Omar (Irfan A.), The Prophet al-Khidr. Between the Qur’anic Text and the Islamic Tradition, Lanham, MD, Lexington Book, 2022, 162 p. ISBN 978-1-4985-9591-9
Irfan A. Omar is associate professor at Marquette University
The Qur’anic verses 18:60-82 in Sūrat al-Kahf present the story of Khiḍr and Moses as a lesson on the modalities of being and of knowing. Traditionally, the story is seen from a variety of vantage points which include historical, textual, literary, and allegorical, each of which is framed differently depending upon the religio-cultural context. This book, in addition to examining the theological sources, traces the story’s mythical, mystical, and popular interpretations engendered by the Qur’anic story. The author argues that the story’s major contribution is its ability to communicate the importance of cultivating humility - a fundamental goal for any person of faith. Despite his importance in the Qur’an, Moses is not the main hero in this story; instead, he is being used to point to an even higher truth pertaining to the spiritual dimensions of faith. This book suggests that Khiḍr’s Qur’anic story symbolizes these truths by providing a perspective on the tension between materiality and spirituality, the ẓāhir (exoteric) and the bāṭin (esoteric), and human and divine forms of knowledge. Additionally, in this work the Khiḍr narrative is viewed as a source of nourishment for theories that speak to the intersectionality between Islam and other religious traditions.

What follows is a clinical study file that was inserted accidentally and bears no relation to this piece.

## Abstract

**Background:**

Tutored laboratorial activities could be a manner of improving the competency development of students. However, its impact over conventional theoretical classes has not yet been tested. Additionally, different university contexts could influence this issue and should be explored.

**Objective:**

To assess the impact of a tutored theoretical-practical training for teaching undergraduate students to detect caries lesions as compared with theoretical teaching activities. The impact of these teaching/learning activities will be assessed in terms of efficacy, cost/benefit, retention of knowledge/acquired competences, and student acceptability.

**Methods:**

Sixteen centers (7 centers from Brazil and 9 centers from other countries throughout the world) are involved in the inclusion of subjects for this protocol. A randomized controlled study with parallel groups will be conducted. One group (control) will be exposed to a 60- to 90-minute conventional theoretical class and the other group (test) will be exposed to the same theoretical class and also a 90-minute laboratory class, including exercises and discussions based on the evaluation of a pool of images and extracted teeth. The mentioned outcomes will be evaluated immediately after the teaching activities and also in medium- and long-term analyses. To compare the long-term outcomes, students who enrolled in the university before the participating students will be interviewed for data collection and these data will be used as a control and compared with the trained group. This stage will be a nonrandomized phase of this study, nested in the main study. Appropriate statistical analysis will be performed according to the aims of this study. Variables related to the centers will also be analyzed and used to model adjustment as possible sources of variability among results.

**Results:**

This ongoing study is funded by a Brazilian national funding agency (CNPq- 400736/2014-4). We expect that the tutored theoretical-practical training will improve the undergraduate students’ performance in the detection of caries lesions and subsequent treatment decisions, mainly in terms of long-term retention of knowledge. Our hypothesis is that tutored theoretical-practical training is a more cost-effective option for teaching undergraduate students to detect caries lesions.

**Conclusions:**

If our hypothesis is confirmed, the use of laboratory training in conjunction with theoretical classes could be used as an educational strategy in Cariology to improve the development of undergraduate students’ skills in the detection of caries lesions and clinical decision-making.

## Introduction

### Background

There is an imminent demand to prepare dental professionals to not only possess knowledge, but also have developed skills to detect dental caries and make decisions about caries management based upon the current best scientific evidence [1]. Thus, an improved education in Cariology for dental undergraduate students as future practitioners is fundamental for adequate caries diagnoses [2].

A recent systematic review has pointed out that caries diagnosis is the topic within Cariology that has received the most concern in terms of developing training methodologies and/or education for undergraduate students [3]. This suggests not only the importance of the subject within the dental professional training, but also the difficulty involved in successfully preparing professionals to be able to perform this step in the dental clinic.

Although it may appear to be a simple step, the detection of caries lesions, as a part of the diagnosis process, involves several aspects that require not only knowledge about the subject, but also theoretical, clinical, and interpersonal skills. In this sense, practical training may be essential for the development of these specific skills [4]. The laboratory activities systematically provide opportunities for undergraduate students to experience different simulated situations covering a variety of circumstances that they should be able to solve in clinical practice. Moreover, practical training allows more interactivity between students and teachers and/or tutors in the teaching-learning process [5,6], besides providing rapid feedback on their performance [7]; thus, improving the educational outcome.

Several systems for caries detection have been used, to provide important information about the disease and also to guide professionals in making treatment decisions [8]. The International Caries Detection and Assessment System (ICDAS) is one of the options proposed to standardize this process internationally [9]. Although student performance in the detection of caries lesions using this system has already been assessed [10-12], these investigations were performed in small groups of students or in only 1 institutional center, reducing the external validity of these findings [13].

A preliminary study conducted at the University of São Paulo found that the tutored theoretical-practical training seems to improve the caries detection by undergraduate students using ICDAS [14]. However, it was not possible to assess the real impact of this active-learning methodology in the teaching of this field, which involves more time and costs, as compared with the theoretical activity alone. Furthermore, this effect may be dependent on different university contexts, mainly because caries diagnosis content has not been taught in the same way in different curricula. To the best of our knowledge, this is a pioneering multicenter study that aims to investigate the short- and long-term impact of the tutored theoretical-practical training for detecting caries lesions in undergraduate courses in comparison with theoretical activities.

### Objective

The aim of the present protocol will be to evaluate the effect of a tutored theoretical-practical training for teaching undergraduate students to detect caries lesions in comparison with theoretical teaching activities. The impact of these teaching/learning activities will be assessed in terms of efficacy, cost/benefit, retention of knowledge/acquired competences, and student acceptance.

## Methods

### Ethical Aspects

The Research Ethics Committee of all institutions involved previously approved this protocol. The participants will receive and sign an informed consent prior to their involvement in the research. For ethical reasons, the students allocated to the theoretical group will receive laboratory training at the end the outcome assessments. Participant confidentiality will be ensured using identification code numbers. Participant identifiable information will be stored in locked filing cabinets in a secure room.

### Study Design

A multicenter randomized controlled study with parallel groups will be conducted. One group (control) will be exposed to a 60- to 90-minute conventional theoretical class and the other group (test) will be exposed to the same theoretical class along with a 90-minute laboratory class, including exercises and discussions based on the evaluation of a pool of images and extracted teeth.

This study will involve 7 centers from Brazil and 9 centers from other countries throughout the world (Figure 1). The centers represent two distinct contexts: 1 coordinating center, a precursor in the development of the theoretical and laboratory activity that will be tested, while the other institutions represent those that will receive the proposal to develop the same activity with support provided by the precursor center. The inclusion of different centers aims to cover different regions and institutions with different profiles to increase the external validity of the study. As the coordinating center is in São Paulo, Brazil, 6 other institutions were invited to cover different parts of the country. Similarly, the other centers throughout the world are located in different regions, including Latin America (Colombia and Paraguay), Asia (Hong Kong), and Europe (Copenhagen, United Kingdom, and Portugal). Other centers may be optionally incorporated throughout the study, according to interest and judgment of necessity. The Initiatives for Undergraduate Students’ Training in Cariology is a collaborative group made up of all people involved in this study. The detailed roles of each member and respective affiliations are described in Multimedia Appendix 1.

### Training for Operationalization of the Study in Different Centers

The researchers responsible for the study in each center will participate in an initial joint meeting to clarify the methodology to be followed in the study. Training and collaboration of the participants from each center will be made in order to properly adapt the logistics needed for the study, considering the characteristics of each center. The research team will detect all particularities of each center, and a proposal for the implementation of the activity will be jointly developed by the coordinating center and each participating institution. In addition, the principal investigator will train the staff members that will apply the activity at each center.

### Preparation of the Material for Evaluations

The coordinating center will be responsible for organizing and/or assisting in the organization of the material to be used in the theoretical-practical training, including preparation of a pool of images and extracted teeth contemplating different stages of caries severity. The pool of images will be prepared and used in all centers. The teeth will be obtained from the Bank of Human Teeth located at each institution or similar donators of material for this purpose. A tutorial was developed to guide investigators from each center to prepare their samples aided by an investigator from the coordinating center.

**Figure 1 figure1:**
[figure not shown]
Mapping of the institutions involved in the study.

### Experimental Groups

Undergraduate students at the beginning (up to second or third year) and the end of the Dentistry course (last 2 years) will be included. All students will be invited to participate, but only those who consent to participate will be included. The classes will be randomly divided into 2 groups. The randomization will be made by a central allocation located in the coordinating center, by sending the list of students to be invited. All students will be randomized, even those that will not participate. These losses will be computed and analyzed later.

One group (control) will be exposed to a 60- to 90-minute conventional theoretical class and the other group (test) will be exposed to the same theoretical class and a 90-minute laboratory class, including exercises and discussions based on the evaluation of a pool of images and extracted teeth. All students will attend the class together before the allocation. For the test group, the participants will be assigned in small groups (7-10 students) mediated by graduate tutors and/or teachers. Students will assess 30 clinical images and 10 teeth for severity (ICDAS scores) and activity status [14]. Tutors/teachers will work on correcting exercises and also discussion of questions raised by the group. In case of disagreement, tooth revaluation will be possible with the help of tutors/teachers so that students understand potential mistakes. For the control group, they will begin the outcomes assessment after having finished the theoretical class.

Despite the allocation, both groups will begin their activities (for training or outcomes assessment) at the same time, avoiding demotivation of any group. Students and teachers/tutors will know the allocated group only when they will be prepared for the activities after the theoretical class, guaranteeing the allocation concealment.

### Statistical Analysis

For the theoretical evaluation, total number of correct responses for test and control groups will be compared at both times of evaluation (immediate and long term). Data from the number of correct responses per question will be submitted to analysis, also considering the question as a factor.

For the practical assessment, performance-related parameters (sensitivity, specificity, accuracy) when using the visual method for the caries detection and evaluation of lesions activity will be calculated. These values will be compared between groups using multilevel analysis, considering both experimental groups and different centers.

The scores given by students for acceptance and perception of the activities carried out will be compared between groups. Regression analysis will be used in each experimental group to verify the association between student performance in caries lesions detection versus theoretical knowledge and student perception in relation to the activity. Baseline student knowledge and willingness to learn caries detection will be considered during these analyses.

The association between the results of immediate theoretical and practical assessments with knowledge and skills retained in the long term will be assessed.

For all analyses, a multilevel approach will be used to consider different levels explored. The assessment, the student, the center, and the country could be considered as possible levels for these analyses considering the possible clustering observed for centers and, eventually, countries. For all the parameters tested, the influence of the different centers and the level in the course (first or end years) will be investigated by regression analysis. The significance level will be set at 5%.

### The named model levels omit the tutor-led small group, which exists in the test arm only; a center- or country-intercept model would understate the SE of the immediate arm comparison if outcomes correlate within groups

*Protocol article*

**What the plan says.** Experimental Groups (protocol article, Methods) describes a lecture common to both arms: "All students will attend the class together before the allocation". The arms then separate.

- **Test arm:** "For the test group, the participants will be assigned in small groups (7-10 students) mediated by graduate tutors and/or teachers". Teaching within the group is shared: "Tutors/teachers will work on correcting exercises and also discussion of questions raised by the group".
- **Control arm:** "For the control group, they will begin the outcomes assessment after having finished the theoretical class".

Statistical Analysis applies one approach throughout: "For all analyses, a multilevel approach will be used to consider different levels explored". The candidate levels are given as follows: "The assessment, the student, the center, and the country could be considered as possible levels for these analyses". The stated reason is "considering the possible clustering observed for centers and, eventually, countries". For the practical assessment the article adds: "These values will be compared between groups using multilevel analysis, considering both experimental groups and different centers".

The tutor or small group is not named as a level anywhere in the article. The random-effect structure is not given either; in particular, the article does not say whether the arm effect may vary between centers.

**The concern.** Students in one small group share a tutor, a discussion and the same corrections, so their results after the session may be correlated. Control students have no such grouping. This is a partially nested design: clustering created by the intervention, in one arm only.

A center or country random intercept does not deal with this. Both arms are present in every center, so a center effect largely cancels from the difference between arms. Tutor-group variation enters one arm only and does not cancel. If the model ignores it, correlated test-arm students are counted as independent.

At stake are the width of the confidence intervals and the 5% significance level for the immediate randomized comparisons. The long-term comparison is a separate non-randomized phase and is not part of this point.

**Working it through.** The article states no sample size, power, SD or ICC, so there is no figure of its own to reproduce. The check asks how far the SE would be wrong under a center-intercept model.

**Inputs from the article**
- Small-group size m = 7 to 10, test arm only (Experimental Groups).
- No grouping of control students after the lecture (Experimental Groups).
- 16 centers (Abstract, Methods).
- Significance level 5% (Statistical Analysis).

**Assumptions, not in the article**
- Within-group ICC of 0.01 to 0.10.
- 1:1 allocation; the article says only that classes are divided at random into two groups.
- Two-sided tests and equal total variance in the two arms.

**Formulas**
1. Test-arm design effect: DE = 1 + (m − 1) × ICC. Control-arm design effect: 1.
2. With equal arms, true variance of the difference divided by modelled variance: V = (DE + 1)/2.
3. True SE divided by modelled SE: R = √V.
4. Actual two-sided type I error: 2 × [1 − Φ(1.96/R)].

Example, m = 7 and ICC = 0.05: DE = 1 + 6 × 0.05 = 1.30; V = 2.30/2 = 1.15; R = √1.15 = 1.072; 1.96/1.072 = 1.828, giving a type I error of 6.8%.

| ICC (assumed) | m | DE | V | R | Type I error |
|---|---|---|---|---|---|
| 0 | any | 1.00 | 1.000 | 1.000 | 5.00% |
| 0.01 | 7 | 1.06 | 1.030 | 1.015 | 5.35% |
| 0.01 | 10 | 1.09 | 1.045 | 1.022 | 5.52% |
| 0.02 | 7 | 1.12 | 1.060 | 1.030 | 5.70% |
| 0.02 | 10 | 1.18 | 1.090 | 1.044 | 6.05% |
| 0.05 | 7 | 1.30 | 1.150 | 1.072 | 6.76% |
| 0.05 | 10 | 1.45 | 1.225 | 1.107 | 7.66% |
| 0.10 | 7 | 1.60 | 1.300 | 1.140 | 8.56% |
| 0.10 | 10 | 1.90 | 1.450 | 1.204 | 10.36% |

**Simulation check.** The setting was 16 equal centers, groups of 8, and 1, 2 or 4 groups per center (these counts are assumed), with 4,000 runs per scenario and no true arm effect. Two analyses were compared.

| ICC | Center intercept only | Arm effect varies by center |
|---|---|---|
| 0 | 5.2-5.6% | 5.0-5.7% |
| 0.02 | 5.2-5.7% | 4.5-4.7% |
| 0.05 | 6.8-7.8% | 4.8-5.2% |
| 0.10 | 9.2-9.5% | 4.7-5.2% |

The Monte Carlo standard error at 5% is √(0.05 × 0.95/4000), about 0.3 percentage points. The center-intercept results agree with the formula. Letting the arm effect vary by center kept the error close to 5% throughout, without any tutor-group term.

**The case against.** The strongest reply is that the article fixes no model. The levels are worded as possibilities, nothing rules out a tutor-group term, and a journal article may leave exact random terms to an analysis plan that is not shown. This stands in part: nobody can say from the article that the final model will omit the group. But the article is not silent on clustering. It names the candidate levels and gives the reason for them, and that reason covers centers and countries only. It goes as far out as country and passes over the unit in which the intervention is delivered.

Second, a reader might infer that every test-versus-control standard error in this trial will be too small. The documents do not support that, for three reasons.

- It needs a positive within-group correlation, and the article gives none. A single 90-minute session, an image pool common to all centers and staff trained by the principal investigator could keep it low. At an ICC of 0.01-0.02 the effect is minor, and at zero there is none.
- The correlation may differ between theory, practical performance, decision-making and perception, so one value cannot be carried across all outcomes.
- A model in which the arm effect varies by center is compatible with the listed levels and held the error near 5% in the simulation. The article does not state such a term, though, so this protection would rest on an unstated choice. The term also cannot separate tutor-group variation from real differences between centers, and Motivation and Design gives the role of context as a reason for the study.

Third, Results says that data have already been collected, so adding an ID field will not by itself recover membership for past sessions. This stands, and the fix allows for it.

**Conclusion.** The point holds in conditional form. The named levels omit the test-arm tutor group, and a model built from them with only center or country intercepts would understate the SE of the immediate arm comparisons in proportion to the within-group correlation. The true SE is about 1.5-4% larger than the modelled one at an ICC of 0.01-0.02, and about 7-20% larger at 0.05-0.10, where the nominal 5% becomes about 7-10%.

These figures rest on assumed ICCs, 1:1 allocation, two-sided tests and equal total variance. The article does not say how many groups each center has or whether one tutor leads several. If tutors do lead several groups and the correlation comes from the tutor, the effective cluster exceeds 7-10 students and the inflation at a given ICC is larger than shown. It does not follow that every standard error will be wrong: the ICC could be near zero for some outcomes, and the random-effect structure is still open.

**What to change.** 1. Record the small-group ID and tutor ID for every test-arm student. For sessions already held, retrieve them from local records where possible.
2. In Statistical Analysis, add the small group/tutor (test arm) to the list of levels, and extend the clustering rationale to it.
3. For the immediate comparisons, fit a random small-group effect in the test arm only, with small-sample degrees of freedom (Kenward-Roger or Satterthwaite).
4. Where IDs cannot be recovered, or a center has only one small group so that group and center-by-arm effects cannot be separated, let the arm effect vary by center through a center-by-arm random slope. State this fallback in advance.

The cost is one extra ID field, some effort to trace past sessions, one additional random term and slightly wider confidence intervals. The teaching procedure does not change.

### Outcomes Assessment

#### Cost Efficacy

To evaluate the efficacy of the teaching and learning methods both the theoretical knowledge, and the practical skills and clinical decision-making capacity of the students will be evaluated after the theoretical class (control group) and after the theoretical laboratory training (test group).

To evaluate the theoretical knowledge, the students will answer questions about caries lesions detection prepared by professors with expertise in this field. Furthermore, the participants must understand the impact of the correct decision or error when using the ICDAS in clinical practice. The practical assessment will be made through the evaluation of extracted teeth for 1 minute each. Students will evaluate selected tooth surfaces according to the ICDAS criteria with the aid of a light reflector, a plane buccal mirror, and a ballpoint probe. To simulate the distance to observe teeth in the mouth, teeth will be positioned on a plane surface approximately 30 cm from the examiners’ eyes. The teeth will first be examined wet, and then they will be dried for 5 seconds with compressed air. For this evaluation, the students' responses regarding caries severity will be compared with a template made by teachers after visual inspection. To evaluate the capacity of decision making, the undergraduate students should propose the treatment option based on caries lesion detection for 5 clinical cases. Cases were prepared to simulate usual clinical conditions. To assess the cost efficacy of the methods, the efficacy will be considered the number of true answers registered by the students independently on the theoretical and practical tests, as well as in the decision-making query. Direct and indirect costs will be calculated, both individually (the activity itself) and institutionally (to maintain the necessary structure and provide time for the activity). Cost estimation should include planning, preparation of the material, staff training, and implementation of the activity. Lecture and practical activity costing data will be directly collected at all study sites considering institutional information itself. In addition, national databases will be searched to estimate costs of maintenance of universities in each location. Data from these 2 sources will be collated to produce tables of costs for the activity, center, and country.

Chapter 1: The Origins and Meanings of the Khiḍr Story
Chapter 2: Khiḍr in Muslim Sources and Traditions of Piety
Chapter 3: Khiḍr in Sufism
Chapter 4: Khiḍr in Folklore
Chapter 5: Khiḍr in Muḥammad Iqbāl’s Poetry